“Best for the budget-conscious, families with more than four members or picky eaters, as the recipes are usually kiwi classics.”
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10 Kale Pasta Dishes, from Spaghetti to Lasagne!
Kale is a plant in the cabbage family, which also includes favorites like cabbage, broccoli, kohlrabi, arugula, and Brussels sprouts. Kale was nicknamed King Kale for its excellent nutritional profile and health benefits. It’s also tasty and easy to incorporate into many meals.
Kale is rich in vitamins A, K, C, B6, manganese, calcium, copper, potassium, magnesium. It’s high in chlorophyll and contains 3 grams of protein per cup. In fact, a cup of raw kale contains more vitamin C, an important antioxidant, than an orange and is also one of the most well-known sources of vitamin K. Plus, kale is a good source of fiber and is low in fat and calories. This makes kale one of the most nutritious foods out there.
There are obviously many ways to include kale in your meals, from side dishes to smoothies to desserts. Here we have a list of the best ways to incorporate kale into your favorite pasta dishes.
1. Garden picnic noodle salad with vegetables, herbs and orange-miso-tahini dressing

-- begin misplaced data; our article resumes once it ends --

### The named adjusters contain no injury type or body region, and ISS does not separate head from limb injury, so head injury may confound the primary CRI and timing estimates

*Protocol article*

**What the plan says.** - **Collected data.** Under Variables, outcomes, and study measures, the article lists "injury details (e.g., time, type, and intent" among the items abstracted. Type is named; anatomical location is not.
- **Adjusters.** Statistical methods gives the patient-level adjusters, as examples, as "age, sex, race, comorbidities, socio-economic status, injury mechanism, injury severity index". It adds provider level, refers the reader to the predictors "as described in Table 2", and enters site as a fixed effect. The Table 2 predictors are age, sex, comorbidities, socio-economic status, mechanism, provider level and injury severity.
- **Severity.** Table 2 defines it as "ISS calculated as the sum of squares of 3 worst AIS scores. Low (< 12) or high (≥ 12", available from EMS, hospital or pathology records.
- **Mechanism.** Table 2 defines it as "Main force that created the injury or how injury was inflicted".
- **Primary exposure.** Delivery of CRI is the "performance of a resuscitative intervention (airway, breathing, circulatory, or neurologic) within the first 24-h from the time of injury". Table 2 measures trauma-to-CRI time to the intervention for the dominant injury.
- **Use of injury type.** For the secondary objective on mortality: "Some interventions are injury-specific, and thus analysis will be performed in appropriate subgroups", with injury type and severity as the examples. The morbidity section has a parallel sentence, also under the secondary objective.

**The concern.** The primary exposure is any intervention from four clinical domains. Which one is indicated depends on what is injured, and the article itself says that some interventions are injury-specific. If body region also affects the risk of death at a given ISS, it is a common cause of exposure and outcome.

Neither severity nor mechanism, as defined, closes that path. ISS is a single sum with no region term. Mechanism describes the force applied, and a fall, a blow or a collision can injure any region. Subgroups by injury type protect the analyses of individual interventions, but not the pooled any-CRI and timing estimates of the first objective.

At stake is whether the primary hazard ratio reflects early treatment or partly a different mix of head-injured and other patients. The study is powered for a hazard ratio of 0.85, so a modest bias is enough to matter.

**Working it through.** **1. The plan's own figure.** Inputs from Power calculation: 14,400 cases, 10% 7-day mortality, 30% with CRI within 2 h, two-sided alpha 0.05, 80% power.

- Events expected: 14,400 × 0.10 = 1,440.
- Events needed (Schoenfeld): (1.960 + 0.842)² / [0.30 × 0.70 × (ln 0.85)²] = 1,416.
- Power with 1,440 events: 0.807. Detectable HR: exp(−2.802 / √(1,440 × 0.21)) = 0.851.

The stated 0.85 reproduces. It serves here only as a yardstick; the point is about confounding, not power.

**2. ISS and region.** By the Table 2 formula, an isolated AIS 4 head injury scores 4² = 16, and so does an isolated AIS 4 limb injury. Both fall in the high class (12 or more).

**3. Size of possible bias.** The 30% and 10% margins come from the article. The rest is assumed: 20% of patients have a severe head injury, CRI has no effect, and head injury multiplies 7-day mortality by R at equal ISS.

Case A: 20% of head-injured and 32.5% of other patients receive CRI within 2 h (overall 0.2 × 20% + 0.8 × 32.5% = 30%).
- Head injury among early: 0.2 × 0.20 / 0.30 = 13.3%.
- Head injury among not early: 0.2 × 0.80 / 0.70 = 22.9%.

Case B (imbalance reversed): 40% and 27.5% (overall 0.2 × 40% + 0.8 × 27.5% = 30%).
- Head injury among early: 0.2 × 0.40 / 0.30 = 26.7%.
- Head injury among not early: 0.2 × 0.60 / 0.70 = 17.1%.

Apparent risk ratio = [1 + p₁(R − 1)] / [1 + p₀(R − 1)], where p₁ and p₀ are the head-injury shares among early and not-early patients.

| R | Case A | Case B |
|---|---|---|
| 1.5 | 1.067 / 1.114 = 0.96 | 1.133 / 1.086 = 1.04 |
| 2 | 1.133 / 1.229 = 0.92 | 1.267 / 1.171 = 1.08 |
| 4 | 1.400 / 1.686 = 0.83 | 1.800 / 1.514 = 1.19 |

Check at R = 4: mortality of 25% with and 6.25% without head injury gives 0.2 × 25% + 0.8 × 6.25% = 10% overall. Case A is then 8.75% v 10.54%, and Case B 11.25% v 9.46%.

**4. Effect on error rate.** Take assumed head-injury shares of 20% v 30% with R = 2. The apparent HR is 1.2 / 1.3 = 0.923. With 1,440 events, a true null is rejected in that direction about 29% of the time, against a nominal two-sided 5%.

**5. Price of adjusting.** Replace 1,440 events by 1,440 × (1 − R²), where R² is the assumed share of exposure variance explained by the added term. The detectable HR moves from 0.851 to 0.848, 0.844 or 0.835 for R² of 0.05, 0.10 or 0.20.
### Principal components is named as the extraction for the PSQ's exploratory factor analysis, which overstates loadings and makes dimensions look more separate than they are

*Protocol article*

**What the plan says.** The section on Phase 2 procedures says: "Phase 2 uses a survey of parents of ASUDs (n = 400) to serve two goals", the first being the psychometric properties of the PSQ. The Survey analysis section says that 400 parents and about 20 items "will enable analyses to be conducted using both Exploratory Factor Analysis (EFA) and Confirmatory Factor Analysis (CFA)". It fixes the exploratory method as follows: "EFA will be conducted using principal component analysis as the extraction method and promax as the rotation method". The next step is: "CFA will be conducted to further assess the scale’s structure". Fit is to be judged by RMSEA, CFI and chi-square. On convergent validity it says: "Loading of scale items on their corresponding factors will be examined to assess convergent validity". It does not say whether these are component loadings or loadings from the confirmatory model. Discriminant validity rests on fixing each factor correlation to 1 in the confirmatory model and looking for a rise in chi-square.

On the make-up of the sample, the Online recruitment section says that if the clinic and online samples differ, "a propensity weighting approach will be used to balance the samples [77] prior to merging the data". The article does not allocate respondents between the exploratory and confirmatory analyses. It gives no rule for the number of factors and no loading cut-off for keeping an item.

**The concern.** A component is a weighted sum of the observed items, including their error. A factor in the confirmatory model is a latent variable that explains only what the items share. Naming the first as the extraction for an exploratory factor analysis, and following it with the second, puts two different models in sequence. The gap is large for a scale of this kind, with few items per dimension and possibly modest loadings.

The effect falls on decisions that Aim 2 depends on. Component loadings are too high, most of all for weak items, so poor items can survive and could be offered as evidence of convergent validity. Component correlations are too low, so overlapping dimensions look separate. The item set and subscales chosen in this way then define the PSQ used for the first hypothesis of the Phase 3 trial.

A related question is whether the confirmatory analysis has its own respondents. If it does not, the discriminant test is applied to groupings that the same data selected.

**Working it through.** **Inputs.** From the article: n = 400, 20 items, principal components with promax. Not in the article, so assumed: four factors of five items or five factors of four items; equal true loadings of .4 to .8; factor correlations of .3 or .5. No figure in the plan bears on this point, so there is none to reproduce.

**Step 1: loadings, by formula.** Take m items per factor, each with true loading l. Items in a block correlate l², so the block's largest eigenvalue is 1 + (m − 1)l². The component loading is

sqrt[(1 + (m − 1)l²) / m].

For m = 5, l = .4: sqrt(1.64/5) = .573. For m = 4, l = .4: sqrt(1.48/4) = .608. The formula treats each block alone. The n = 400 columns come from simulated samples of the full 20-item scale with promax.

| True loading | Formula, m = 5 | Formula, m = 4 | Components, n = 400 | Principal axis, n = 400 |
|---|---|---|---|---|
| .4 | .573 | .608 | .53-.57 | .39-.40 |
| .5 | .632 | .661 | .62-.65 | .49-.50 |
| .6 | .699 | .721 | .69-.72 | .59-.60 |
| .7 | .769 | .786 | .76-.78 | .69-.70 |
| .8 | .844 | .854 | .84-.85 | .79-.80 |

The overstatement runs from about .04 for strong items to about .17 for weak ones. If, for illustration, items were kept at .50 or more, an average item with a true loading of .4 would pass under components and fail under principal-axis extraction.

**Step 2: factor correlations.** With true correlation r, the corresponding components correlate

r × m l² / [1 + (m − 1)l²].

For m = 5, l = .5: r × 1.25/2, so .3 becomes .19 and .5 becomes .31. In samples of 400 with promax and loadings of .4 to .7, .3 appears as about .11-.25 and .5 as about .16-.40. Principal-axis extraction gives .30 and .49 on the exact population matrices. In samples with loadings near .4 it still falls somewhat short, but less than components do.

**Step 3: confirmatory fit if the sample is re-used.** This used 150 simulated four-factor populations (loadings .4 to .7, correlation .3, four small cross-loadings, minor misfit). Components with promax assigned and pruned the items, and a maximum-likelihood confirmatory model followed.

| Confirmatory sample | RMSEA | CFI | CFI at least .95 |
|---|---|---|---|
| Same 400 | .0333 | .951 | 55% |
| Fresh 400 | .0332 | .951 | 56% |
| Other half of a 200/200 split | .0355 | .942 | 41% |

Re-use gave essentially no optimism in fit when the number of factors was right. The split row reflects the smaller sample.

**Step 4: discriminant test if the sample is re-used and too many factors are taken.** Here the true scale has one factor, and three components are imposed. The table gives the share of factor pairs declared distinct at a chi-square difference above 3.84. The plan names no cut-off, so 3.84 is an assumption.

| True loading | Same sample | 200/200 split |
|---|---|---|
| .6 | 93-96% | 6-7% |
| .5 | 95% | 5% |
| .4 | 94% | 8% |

Source: Garden picnic noodle salad with vegetables, herbs and orange-miso-tahini dressing / One Green Planet
Kale plays an important role in this garden picnic noodle salad with vegetables, herbs, and orange miso tahini dressing from The Whole Foods Diet. Pasta is tossed along with a rainbow of vegetables and topped with a creamy orange-miso-tahini dressing that adds a lemony touch. Here, kale is eaten raw. This is a quick toss-up meal and works wonderfully as leftovers.
2. Creamy kale and zucchini pasta
Source: Creamy kale and zucchini pasta/ A green planet
This is a great recipe for anyone looking for an alternative to wheat noodles. It is also ideal for this time of year when zucchini are in season. In this recipe for Creamy kale and zucchini pasta from Rouxbe, the kale is cooked with caramelized onions and stirred into the zucchini noodles. A creamy tahini sauce brings it all together.
3. A pot of creamy Tuscan kale pasta